And third, the security or asset protection resources are probably the most marked and obvious difference. One has at its disposal probably a squad, platoon, or an entire brigade of government manpower just to safeguard a single public VIP depending upon his or her stature in the hierarchy. The other has, in most cases, just the security manager or director. Of course, there are usually personnel from partner security service providers who perform the security function, too. But they are, for the most part, outsourced resources. This point is where I usually argue and recommend that a company would be better served by hiring a professionally certified practitioner like a CPP (Certified Protection Professional) designated by best practice world-class organizations like ASIS International (See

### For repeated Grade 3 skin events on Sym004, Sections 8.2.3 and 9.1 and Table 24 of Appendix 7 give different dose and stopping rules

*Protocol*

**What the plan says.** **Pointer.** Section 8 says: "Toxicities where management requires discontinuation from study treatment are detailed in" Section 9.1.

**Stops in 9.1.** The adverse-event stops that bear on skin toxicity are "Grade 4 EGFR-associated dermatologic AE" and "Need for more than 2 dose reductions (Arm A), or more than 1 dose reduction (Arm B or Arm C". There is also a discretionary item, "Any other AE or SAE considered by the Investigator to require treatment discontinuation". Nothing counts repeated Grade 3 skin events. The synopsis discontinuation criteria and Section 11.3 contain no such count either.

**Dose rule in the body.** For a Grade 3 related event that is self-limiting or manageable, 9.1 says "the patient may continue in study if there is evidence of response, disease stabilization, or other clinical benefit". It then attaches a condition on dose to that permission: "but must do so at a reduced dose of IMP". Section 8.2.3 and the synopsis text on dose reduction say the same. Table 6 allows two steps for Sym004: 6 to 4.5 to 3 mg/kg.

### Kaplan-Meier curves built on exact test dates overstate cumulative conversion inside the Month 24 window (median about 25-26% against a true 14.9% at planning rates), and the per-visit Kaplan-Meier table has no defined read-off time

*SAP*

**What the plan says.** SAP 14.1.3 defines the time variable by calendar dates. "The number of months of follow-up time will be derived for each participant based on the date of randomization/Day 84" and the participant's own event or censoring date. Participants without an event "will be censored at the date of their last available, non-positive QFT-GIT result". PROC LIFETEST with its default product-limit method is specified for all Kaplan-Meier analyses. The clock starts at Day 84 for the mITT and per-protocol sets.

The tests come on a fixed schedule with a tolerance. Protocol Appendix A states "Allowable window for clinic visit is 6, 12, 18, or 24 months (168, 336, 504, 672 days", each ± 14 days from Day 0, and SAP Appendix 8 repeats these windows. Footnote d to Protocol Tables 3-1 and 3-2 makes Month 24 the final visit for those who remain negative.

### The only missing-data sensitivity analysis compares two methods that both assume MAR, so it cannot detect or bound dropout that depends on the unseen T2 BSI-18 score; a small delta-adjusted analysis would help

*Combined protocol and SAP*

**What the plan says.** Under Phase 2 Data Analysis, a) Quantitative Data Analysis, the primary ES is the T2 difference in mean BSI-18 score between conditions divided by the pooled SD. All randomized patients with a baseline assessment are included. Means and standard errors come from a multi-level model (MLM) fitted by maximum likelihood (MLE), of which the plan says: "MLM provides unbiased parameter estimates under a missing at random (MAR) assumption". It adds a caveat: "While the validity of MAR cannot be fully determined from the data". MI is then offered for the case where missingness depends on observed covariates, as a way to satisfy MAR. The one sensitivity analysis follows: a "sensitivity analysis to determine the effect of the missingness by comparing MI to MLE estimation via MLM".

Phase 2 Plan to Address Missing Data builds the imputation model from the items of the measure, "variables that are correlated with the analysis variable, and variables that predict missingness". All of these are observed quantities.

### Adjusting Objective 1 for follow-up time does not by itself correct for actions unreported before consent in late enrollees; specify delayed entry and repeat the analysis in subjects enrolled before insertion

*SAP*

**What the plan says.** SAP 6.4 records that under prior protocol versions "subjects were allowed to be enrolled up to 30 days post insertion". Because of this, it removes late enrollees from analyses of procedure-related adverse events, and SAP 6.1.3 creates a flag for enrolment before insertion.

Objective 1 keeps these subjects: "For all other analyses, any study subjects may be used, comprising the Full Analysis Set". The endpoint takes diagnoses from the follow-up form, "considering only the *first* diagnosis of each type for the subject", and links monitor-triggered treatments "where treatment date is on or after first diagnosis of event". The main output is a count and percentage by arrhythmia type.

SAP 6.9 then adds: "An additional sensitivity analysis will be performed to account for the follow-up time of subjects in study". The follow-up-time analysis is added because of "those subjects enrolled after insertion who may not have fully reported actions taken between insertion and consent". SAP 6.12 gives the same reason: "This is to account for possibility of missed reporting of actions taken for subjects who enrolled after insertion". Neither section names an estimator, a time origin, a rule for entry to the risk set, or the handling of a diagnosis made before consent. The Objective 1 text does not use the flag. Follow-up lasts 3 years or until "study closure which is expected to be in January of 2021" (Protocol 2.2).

Now, let us also take a look at the similarities between the two worlds of protection. First, whether the VIP is a public or private figure, he or she deserves the utmost protection that can reasonably be provided. The same basic principles of protection would apply even if the associated protective detail strengths and resources differ. Second, the threats may differ but again, the same fundamental principles of protection apply. But since the scales differ, the volume and quality of security systems or solutions employed necessarily align with the threats in each of the two categories of protection. And third, and this point is basically similar with the first two, though the strength of that responsible for protection may be extremely contrasting, the same underlying principles of VIP protection continue to apply. Although just one colleague may be hired by a company to perform the security function that is easily performed by a much more robust number in government, the expectation of results is the same. At the end of the day, the VIP or employer expects mission accomplishment. And the security professional, one person or a battalion, can only comply. In reality, the security manager often does not operate alone. He usually supervises third party adjuncts that perform the day to day physical security functions often including event security. Nevertheless, the security manager is the proprietary ‘go to’ guy regarding any security-related issue besetting the company being the subject matter expert of such enabling function.